Martin Flood, VP-Special Project
We attended the ESRI User Conference in San Diego again this year. This is always a great trade show for us, as we get to connect directly with our LP360 users in the GIS community. LIDAR data, in fact point cloud data in general, is increasingly a core component of many GIS projects, so it is an excellent opportunity for us to learn first-hand the tools and techniques this group of users is looking to add or improve in LP360. Often discussions in the booth at ESRI lead directly to new features in next year’s LP360 release. We also get to demonstrate the new features in this year’s LP360 release in the booth. These include previous feature requests from users such as corrupt LAS file repair via LAS File Analyst, filtering by GPS time, filtering by color (RGB) and improved support for user data fields (very useful when working with multi-channel LIDAR data such as from an automotive LIDAR). We have also significantly improved LP360 performance by adding an option to use an “Octree” structure rather than a simple tiled data structure. Our implementation of an octree is Nested (meaning no duplicate data in the “reduced resolution data sets”) and Indexed (meaning each “leaf” of the tree has a point mapping index for rapid access). Hence we call our implementation a Nested, Indexed Point Octree or “NIPO.” It is based on the “potree” implementation from Markus Schuetz (GeoCue is a Diamond sponsor of potree).
However, this year was different than previous years because we also featured our new True ViewTM line of UAV sensors in the booth. True ViewTM offers an innovative LIDAR + dual oblique mapping camera configuration integrated in a lightweight payload for use on commercial drone platforms. It allows for fast, easy automated generation of true 3D colorized point clouds, oblique imagery and orthophotos from a single drone flight. The recent changes in the regulations about commercial drone operations have opened-up the airspace for many applications where previously manned surveys were too expensive or not practical for traditional aerial survey firms to undertake. The drone revolution is making aerial surveying – the ability to capture the view from above – available to far more people and organizations for use on far more applications than ever before. Initially photogrammetric techniques using cameras and imagery were the only option for drone surveys, but the need to add LIDAR to the payload is increasingly common. We expect to see GIS departments and surveyors increasingly make use of drone technology, either internalizing it or contracting out to the growing number of local service providers, over the next year. To address this growing demand, our first product in the True ViewTM line, the True View 410, offers the industry’s first integrated LIDAR/camera payload designed from the ground up to generate high-accuracy 3D colorized point clouds. Featuring dual custom GeoCue Mapping Cameras, a Quanergy M8 Ultra laser scanner and the Applanix APX-15 Position and Orientation System (POS), the result is a true 3D imaging sensor. With its wide 120° fused field of view, the True View 410 provides high efficiency 3D color mapping with vegetation penetration in a payload package with a mass of about 2 kg. All data processing is accomplished in the bundled True View Evo software, built in to our familiar LP360 platform.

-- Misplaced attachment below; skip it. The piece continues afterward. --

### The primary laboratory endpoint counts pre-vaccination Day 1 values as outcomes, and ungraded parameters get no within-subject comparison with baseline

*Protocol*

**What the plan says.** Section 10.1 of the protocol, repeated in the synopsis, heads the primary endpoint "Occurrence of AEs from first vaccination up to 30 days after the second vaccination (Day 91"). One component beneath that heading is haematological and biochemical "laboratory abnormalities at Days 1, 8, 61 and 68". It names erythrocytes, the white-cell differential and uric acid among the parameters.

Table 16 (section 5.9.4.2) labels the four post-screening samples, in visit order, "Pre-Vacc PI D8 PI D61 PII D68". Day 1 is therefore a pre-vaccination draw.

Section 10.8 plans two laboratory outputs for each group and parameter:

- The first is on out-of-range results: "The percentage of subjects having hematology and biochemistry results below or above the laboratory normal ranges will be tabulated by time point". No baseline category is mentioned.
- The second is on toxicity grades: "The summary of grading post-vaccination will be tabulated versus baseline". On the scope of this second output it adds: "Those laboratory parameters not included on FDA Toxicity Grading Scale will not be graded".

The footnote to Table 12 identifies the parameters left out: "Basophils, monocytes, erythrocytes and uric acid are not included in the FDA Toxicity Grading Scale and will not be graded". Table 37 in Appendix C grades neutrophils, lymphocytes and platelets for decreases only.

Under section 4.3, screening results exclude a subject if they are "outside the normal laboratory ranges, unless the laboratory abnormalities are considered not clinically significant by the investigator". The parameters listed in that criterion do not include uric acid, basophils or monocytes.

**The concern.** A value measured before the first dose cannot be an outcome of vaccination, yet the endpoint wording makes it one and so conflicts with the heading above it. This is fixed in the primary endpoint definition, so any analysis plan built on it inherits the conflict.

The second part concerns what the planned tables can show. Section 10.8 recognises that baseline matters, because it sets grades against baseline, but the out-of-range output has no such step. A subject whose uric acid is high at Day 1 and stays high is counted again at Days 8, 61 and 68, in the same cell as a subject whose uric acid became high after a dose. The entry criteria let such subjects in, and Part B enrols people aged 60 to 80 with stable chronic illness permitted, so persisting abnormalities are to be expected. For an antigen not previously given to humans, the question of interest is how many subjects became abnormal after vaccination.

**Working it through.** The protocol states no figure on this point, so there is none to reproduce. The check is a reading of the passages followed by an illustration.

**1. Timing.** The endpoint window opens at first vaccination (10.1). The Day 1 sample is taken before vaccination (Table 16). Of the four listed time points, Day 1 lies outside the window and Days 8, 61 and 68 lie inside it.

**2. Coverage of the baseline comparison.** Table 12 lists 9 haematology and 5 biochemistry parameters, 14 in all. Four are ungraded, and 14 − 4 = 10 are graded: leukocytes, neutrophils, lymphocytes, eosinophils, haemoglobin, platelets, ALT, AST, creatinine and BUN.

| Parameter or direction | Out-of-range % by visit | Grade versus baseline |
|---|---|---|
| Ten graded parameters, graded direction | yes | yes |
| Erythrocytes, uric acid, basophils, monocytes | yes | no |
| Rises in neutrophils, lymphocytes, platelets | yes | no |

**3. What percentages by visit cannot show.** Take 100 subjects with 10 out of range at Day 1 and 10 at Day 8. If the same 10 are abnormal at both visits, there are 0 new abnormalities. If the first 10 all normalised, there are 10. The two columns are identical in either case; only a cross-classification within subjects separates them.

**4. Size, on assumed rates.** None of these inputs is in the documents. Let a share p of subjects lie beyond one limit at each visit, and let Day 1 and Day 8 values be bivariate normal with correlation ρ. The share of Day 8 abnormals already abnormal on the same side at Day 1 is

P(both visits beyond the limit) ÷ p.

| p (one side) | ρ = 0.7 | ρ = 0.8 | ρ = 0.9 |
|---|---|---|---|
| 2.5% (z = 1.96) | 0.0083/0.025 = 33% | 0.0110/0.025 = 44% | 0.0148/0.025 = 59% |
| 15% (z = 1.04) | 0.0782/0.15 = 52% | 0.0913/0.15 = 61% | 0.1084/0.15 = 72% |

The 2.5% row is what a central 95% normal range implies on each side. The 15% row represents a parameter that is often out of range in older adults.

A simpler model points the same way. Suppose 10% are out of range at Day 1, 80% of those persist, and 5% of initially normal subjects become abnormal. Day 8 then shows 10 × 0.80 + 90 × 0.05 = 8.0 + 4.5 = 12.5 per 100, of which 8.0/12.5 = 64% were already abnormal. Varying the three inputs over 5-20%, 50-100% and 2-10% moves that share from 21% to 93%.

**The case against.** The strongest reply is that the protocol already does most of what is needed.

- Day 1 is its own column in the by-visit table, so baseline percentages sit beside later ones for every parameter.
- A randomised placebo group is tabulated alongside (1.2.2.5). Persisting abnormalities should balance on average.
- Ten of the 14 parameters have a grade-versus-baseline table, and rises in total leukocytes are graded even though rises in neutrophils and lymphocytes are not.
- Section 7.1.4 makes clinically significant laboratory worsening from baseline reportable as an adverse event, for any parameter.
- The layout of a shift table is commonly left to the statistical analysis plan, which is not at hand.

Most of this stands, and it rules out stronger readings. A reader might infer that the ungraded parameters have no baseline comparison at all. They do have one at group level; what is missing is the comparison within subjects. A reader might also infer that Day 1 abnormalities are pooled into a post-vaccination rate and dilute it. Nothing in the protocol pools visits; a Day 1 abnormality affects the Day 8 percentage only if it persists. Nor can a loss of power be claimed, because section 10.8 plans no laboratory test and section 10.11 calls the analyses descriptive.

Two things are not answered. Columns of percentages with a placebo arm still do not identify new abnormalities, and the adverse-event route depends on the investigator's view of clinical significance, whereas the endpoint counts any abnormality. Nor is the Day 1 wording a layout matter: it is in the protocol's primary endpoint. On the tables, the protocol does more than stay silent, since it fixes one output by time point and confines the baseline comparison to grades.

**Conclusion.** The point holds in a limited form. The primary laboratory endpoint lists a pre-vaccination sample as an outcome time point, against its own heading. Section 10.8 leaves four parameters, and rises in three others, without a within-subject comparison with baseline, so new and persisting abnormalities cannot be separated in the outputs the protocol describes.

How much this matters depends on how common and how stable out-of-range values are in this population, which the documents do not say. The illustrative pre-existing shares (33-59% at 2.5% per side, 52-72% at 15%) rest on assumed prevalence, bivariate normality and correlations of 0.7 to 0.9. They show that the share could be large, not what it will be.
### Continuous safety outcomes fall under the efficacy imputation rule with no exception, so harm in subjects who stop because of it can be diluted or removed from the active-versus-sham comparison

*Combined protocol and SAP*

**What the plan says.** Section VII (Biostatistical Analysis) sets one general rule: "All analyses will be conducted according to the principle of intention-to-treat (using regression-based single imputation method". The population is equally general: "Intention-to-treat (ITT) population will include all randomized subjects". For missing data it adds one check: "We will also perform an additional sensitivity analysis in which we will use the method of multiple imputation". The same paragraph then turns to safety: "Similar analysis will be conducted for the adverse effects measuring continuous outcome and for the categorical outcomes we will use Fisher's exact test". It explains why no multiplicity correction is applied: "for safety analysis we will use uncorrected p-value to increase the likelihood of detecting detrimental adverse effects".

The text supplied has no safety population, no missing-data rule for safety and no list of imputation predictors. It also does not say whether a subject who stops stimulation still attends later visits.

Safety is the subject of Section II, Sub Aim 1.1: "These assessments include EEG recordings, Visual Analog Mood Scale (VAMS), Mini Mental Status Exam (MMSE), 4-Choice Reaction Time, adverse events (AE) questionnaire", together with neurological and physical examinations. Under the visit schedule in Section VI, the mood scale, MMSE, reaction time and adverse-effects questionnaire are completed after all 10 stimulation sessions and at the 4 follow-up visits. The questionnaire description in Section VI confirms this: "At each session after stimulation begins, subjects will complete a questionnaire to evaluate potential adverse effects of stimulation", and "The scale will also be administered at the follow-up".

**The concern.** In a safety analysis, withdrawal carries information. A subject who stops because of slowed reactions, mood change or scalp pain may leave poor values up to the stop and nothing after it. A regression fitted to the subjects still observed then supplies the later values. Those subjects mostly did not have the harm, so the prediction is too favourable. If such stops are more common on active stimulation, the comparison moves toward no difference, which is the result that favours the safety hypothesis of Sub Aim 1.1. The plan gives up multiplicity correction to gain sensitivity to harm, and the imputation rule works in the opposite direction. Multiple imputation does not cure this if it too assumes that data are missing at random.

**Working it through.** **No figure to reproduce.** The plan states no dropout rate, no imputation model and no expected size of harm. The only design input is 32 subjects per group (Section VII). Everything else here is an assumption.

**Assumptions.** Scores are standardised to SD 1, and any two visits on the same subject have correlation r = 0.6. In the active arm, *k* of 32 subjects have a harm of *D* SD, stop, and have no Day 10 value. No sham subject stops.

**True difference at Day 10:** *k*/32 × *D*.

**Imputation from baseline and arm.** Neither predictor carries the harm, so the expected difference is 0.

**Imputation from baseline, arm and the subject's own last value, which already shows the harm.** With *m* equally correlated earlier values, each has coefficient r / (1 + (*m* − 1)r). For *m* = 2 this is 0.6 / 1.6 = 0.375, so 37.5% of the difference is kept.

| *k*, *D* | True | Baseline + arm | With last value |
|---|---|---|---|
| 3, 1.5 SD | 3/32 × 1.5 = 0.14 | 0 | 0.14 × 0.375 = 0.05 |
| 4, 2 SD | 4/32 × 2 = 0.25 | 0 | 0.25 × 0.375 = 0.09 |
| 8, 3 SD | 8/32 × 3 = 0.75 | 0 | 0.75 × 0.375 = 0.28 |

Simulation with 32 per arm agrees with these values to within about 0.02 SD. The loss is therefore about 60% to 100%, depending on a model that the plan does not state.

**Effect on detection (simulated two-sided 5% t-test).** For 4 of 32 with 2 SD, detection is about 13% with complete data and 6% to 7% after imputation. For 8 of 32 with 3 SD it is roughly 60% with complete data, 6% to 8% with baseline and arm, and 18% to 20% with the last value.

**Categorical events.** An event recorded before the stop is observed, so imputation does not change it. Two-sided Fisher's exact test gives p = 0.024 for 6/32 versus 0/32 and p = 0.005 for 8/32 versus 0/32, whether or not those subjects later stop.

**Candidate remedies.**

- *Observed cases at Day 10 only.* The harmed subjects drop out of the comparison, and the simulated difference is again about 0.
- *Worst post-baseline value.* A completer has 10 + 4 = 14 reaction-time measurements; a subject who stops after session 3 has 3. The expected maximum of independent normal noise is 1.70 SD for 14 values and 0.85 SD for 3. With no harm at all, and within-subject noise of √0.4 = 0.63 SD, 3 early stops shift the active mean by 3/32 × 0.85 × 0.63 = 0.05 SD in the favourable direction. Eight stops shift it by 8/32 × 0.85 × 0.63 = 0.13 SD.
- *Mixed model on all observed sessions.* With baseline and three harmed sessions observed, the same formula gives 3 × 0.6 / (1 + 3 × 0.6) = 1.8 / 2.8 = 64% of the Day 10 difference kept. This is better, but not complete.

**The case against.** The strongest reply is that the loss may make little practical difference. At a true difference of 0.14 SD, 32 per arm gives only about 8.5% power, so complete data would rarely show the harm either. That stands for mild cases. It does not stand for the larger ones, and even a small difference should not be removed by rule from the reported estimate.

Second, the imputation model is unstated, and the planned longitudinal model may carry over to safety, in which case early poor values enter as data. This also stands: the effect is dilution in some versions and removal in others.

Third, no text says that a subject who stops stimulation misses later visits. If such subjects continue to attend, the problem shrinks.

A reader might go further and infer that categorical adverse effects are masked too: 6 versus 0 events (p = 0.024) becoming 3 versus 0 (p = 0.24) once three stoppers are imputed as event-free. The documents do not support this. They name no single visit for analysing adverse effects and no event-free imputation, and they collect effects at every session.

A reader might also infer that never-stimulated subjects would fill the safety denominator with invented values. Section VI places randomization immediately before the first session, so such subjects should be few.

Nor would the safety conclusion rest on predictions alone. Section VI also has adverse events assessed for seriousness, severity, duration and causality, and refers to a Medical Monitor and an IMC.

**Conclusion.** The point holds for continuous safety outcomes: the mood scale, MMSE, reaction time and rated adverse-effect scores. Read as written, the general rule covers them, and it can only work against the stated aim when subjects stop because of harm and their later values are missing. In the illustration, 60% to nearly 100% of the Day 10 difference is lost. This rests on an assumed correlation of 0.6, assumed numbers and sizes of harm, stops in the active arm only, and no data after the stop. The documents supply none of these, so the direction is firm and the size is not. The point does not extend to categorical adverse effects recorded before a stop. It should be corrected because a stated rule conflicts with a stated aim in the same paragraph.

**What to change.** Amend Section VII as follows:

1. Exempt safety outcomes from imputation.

But innovation is not always about technology. With the price of UAV lidar systems currently starting around $50,000 and easily moving up to the $150,000 – $250,000 (or more!) level, drone LIDAR is often not an option for many organizations that nevertheless could make very effective use of the LIDAR data if they had access to it. To address this, our True View program includes a new business model option tailored to meet the needs of surveyors and GIS departments that do not have the demand to justify full-time LIDAR capabilities for their drone mapping program or, as is more likely the case, the budget to purchase a system . Customers can still purchase the complete True View 410 system (hardware and full workflow software) as a standard purchase if they have the demand, but alternatively they can enroll in a subscription service. For as little as $3,000 per month, a user can obtain an Evergreen True View 410 with complete processing software. The minimum time commitment for an Evergreen subscription is 3 months. The base subscription includes enough processing minutes to complete about 20 projects of 50 acres each. Additional processing is then purchased by the minute. Judging by the extremely positive feedback in the booth at the show, this “Hardware-as-a-Service” model is going to be very popular.
We had a great week in San Diego connecting with existing LP360 customers and the buzz around True View on the floor was extremely satisfying to see. We think True View is going to be a very effective solution for many people looking to add drone LIDAR mapping to their organization. And we ended the week with a visit from Jack, so all in all a great time!